# ANN: Bayesian Linear Regression

I’m happy to announce the release of BayesianLinearRegression.jl. Initial work on this package began in 2015, but there was some significant bitrot. Thanks to RelationalAI for supporting this development!

I’ve started registration for this package, but it’s currently in the waiting period. It should be registered within the next few days.

If you’re new to Bayesian modeling, you can think of this as ridge regression with automatically-tuned regularization.

For all the details, see Chapter 3 of Pattern Recognition and Machine Learning by Chris Bishop.

Say we have something like

julia> X = randn(100,10);

julia> β = randn(5);

julia> y = X[:,1:5] * β + randn(100);


Then we can say

julia> m = BayesianLinReg(X,y);

julia> fit!(m)
BayesianLinReg model

Log evidence: -156.14
Prior scale:  0.57
Noise scale:  0.97

Coefficients:
1:  1.54 ± 0.09
2:  0.46 ± 0.10
3:  0.55 ± 0.09
4:  0.16 ± 0.11
5: -0.43 ± 0.10
6:  0.03 ± 0.10
7:  0.03 ± 0.10
8:  0.18 ± 0.11
9: -0.07 ± 0.11
10:  0.04 ± 0.10


This shows a few things:

1. The log evidence, which can be used for model selection,
2. The prior scale, a “reasonable” prior for each weight,
3. The noise scale, which you can think of as \hat{\sigma}, and
4. The coefficients, or posterior weights, with standard errors.

Note that thanks to the clever tricks of Measurements.jl, the posterior weights include correlation information:

julia> w = posteriorWeights(m);

julia> w[1].der
Measurements.Derivatives{Float64} with 10 entries:
(0.0, 1.0, 0x000000000000000a) => -0.00411411
(0.0, 1.0, 0x0000000000000008) => 0.0106236
(0.0, 1.0, 0x0000000000000006) => -0.00479298
(0.0, 1.0, 0x0000000000000004) => -0.00320726
(0.0, 1.0, 0x0000000000000002) => 0.0920992
(0.0, 1.0, 0x0000000000000003) => 0.00134676
(0.0, 1.0, 0x0000000000000005) => -0.00552799
(0.0, 1.0, 0x0000000000000007) => -0.00393502
(0.0, 1.0, 0x0000000000000009) => 0.000518892
(0.0, 1.0, 0x000000000000000b) => -0.00409676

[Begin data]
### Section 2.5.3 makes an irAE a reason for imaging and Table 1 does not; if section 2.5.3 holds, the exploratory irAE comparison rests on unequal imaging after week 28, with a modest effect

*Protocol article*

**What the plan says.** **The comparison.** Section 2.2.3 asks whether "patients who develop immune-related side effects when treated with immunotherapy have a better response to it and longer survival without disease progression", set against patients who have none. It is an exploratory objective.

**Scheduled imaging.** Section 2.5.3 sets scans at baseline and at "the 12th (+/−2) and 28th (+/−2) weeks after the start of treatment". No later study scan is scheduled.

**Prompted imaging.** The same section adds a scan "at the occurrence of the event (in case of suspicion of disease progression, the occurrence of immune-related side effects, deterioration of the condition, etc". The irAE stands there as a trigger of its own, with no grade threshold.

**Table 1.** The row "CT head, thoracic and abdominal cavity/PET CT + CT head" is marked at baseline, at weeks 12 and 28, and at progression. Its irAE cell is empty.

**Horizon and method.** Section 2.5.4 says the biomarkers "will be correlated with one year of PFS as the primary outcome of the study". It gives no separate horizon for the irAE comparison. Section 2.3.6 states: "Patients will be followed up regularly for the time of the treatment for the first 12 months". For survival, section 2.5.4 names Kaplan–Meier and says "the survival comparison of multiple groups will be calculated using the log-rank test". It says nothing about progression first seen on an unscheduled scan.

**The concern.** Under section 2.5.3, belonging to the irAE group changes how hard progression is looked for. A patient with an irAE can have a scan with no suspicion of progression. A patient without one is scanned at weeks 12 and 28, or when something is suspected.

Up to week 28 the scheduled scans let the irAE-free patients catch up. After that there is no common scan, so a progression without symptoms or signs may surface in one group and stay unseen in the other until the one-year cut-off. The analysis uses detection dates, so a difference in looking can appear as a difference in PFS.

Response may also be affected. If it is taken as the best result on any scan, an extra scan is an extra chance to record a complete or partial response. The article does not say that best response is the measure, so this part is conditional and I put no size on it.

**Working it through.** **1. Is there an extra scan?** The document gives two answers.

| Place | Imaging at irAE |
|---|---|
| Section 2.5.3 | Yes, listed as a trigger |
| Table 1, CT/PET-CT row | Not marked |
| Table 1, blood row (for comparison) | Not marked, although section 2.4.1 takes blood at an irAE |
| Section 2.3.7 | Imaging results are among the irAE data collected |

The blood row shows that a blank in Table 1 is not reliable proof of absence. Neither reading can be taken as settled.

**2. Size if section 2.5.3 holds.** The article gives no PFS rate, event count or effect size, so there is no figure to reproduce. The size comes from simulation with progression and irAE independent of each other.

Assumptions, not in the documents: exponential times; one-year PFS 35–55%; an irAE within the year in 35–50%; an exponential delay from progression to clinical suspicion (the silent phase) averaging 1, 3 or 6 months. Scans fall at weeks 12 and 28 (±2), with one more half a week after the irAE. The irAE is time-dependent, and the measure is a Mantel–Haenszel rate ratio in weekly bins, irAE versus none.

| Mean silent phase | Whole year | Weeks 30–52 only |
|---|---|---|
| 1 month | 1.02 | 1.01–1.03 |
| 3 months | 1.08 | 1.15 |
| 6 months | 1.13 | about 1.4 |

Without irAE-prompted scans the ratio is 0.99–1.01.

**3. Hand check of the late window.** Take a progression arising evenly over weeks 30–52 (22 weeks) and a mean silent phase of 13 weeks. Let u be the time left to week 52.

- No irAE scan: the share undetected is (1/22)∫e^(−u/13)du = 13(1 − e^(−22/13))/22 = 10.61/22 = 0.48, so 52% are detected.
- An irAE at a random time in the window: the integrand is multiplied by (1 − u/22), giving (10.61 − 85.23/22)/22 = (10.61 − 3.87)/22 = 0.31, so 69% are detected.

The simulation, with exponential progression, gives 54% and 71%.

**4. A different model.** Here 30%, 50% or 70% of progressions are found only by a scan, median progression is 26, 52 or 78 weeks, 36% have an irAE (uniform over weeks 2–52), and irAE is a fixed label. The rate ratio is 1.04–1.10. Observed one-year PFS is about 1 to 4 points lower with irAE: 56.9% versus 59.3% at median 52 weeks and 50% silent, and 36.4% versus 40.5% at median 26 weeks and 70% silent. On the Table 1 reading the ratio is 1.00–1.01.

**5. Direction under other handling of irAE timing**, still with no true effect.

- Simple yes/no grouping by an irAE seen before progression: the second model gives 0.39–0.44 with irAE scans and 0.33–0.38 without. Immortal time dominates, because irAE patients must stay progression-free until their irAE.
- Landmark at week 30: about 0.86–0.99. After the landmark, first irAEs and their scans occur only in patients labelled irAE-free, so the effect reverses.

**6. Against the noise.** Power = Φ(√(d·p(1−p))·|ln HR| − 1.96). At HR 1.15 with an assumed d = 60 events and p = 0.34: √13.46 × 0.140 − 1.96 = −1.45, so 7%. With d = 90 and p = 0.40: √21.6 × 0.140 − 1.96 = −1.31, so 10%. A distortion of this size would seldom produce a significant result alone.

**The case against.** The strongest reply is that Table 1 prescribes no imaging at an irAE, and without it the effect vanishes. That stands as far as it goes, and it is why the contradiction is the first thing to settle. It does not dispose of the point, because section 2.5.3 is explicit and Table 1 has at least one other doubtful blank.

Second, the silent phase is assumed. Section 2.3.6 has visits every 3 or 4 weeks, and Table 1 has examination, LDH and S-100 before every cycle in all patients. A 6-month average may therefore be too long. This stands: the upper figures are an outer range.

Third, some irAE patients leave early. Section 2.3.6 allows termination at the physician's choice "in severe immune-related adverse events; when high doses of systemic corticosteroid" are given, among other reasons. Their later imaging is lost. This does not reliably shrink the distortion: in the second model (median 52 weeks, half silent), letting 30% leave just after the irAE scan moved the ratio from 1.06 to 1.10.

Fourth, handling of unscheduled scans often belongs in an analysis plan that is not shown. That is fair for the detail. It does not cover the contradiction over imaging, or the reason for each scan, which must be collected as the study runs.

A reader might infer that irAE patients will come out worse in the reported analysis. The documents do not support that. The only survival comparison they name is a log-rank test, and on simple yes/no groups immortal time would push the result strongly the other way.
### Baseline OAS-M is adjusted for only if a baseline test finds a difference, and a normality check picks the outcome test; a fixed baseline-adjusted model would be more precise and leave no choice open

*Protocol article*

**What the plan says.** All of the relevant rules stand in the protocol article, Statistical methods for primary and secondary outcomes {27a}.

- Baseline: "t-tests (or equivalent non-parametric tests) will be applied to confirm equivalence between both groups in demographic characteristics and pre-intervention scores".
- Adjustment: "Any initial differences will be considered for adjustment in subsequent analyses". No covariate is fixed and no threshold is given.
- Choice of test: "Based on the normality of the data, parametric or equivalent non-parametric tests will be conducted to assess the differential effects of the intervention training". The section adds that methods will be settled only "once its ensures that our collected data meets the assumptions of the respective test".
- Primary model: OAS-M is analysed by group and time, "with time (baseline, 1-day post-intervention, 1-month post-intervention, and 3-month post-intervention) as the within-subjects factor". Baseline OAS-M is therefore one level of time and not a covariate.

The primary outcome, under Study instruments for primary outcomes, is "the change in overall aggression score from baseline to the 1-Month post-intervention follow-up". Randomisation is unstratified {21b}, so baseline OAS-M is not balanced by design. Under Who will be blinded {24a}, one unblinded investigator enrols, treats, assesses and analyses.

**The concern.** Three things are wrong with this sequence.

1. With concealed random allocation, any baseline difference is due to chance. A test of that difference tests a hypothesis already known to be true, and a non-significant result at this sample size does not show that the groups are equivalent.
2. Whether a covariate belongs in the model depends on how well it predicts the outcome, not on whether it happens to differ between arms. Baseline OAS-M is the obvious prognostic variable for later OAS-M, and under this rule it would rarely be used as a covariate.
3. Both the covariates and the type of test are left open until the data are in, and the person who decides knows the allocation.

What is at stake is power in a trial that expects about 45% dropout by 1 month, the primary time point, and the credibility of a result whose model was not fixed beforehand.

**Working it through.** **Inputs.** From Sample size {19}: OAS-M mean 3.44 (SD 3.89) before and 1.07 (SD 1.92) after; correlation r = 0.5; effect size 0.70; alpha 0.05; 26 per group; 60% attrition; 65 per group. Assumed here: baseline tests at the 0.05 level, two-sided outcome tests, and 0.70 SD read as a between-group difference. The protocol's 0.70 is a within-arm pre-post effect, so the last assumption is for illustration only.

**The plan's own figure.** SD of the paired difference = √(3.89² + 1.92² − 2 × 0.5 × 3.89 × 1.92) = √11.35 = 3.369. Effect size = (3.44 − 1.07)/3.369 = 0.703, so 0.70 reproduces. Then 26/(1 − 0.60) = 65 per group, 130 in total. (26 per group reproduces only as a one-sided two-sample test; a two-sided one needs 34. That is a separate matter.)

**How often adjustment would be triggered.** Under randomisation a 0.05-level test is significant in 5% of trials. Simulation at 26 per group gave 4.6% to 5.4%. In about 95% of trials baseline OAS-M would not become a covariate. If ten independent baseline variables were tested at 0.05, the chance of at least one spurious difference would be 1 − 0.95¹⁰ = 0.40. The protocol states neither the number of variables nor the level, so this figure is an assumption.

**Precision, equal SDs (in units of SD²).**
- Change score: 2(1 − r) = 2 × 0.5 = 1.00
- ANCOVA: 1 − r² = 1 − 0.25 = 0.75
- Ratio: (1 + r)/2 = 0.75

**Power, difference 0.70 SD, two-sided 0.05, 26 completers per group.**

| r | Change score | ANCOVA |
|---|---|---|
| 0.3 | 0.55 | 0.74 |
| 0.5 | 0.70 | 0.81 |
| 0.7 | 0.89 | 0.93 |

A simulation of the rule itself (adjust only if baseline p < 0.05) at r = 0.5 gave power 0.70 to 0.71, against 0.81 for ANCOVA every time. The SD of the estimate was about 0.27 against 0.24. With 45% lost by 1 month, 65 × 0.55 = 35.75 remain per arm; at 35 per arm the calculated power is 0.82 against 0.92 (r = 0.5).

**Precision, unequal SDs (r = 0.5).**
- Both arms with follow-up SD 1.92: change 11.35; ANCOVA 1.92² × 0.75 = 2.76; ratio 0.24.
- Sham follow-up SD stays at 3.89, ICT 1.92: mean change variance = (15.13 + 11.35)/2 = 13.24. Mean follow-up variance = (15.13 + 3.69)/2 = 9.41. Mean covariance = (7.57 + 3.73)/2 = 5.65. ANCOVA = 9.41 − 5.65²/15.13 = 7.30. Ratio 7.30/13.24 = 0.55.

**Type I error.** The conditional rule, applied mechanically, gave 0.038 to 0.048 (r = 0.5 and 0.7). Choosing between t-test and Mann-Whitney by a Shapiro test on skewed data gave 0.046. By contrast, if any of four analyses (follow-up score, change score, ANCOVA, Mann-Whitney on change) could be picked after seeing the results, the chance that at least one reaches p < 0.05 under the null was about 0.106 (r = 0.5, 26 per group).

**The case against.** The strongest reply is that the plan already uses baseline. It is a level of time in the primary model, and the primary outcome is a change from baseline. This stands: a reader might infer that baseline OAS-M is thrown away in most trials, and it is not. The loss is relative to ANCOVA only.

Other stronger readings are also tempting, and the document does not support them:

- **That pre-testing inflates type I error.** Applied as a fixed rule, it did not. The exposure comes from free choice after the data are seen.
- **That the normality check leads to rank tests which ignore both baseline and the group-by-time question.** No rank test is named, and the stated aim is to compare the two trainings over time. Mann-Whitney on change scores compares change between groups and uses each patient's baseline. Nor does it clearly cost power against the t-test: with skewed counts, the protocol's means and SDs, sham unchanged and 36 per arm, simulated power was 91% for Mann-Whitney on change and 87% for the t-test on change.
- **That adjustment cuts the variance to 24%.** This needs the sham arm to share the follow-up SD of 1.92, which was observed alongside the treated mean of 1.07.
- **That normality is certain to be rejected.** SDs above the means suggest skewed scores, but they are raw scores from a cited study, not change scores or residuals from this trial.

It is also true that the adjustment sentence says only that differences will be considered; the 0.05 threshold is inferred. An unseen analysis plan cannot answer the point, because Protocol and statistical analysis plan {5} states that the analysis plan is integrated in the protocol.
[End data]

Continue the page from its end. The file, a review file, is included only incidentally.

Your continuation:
We can also change the active weights (any inactive are set to zero):

julia> m.active = [1:5;];

julia> update!(m)
BayesianLinReg model

Log evidence: -149.04
Prior scale:  1.00
Noise scale:  1.00

Coefficients:
1:  1.56 ± 0.10
2:  0.48 ± 0.10
3:  0.54 ± 0.09
4:  0.16 ± 0.10
5: -0.42 ± 0.11

julia> fit!(m)
BayesianLinReg model

Log evidence: -148.69
Prior scale:  0.80
Noise scale:  0.96

Coefficients:
1:  1.56 ± 0.09
2:  0.48 ± 0.10
3:  0.54 ± 0.08
4:  0.16 ± 0.10
5: -0.42 ± 0.10


So you could, for example, build some variable selection methods around this.

For prediction, we have

julia> predict(m,X[1:10,m.active])
10-element Array{Measurements.Measurement{Float64},1}:
-0.62 ± 0.99
-2.18 ± 0.97
1.21 ± 0.99
0.33 ± 0.99
-2.58 ± 0.99
-1.94 ± 0.98
1.4 ± 1.0
-0.05 ± 0.97
-3.51 ± 0.99
-0.97 ± 0.98


You can also do this without observation noise:

julia> predict(m,X[1:10,m.active]; noise=false)
10-element Array{Measurements.Measurement{Float64},1}:
-0.62 ± 0.22
-2.18 ± 0.14
1.21 ± 0.24
0.33 ± 0.24
-2.58 ± 0.23
-1.94 ± 0.2
1.36 ± 0.29
-0.05 ± 0.14
-3.51 ± 0.24
-0.97 ± 0.17


Or ignore uncertainty altogether:

julia> predict(m,X[1:10,m.active]; uncertainty=false)
10-element Array{Float64,1}:
-0.6198367846446444
-2.1822748489031185
1.2097200082593464
0.3324144009375185
-2.5818035785619786
-1.9366523399339064
1.3611242250751907
-0.0458769531369336
-3.5130276372775886
-0.9710314161681255


Finally, when you fit!, there’s an option to pass a callback. This is expected to be a function taking a BayesianLinReg as its argument. One useful thing a callback can do is set m.done = true if some convergence criteria are met. The default is callback = stopAtIteration(10), which does what it says on the tin

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Noob question here. How does this package play with Flux.jl? Can it be used to implement neural network training like Matlab’s trainbr.m?

https://www.mathworks.com/help/deeplearning/ref/trainbr.html

Just getting into Flux and understanding how it plays with all of the other packages.

Hi, this package is specific to linear regression. My Soss.jl package will address this, but I haven’t tested it with Flux. For now I think for now I’d recommend Turing for this:
https://turing.ml/dev/tutorials/3-bayesnn/